The traditional Japanese diet includes a significant amount of fish and seafood, particularly fatty fish like salmon, mackerel, and sardines, which are rich in omega-3 fatty acids beneficial for heart health.
Japanese cuisine emphasizes a wide variety of fresh and seasonal vegetables, providing an array of vitamins, minerals, and antioxidants. Leafy greens, seaweeds, and root vegetables are staples in their diet.
Soy products like tofu, miso, natto, and edamame are common in Japanese cuisine. These foods are rich in protein, vitamins, and isoflavones, which may contribute to reducing the risk of certain diseases.
Fermented foods like miso, natto, and pickled vegetables are prevalent in Japanese meals. These foods contain probiotics that support gut health and may boost the immune system.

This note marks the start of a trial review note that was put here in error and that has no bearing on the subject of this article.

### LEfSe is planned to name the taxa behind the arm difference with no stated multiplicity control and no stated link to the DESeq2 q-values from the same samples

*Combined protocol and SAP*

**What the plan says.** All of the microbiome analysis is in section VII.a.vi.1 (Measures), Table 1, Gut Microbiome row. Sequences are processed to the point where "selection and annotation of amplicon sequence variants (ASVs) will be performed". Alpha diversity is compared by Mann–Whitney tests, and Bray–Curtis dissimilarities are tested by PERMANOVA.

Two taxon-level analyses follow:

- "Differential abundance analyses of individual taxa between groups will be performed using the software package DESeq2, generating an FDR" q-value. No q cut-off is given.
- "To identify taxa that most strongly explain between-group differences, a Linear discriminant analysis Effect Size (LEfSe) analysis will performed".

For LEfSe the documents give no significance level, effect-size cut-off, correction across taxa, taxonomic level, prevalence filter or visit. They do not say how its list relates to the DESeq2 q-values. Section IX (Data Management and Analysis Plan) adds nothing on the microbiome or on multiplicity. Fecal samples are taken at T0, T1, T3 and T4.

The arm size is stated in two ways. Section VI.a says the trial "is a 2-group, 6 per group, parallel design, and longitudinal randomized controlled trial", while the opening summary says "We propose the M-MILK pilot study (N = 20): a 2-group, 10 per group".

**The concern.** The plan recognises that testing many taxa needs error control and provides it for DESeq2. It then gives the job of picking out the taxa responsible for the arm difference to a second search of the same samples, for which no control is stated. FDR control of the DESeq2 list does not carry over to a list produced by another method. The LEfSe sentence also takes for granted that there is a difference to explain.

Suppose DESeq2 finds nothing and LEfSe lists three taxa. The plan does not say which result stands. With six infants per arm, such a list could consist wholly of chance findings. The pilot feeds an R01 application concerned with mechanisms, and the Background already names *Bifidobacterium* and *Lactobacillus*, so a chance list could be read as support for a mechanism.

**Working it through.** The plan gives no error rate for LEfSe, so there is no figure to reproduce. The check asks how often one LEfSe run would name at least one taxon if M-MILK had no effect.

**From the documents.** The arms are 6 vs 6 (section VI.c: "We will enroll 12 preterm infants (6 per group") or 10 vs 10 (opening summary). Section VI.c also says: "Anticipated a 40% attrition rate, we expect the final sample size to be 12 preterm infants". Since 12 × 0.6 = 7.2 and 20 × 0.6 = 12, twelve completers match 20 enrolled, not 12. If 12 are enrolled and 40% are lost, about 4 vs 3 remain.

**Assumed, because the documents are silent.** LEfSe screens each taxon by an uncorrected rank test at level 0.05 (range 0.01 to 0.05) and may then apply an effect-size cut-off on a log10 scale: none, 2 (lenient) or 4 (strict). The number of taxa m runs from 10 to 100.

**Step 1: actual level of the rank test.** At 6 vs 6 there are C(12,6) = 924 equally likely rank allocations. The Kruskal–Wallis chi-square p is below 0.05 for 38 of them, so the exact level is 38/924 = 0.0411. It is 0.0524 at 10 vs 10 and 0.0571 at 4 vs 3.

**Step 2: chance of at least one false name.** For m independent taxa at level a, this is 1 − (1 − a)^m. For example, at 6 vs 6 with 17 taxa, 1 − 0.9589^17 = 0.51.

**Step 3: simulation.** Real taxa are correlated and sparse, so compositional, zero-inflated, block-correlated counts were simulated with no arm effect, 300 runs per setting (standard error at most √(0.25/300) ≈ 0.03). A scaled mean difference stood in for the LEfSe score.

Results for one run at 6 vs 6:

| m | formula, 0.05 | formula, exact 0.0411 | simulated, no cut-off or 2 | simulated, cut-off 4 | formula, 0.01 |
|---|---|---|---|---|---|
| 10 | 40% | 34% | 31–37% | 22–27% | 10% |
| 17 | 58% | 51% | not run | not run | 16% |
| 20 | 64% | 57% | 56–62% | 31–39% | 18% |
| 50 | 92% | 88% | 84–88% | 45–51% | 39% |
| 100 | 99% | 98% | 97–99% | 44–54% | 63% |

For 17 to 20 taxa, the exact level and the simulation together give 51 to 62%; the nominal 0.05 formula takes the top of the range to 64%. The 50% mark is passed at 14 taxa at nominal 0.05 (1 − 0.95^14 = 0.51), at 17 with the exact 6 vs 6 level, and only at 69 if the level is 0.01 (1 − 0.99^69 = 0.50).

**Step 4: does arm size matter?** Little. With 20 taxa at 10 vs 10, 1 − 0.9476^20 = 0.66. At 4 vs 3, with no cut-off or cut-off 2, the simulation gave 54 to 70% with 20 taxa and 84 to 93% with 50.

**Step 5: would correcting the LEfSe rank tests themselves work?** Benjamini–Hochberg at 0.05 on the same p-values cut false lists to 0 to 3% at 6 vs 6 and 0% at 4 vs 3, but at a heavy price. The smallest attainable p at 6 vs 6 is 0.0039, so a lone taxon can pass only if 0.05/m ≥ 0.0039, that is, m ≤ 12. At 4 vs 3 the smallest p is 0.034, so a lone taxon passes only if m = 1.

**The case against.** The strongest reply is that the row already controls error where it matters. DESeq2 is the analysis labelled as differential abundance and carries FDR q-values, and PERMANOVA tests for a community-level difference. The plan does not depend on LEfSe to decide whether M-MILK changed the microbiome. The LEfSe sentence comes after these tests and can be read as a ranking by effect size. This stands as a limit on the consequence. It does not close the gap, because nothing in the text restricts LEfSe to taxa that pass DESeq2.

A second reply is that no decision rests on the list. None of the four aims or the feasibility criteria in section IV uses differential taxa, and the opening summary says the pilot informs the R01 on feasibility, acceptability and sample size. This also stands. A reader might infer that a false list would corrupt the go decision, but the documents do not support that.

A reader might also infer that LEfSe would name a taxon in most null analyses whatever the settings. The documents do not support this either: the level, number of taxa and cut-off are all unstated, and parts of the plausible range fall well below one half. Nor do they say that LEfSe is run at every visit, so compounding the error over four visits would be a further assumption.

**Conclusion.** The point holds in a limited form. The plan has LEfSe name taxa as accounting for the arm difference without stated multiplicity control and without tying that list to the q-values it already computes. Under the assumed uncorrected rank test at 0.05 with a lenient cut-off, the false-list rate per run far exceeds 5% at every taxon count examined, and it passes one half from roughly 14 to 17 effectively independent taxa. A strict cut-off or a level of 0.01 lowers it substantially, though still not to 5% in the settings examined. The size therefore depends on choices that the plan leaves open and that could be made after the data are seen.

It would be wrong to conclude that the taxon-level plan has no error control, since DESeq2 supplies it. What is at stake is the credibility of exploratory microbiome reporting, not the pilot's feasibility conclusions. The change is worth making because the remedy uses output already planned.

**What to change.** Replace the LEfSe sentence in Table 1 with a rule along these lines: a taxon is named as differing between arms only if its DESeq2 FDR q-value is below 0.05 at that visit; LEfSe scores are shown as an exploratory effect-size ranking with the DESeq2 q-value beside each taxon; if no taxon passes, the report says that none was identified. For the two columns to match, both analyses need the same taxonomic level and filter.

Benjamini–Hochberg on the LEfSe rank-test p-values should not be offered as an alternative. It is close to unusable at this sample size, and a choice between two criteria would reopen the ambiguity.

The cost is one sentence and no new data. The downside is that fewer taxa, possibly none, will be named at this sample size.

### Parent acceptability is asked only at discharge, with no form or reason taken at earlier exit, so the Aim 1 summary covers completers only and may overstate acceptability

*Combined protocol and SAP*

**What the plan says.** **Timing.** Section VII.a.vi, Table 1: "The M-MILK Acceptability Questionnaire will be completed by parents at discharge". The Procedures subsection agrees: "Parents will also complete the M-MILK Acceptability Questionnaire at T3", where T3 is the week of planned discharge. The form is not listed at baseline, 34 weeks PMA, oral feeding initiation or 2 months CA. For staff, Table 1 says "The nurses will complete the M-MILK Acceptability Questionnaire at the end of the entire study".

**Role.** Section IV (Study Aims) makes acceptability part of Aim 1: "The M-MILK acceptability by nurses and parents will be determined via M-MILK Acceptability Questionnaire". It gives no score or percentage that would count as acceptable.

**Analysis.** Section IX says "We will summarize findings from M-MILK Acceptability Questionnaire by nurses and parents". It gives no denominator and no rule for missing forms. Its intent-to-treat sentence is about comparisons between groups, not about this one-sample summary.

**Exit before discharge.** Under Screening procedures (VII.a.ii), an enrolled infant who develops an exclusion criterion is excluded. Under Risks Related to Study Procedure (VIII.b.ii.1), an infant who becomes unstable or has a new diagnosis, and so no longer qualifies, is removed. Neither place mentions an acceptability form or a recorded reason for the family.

Drinking green tea is a widespread practice in Japan. Green tea is rich in antioxidants called catechins, which are believed to have various health benefits, including reducing the risk of heart disease and certain cancers.
Japanese culture often emphasizes moderation and portion control, allowing for a balanced intake of nutrients without overeating.
While rice is a staple food in Japan, it's usually consumed in smaller portions compared to other parts of the world. It provides energy and is low in fat.
The traditional Japanese diet tends to contain fewer processed foods and added sugars, relying more on fresh, whole ingredients prepared in simple ways.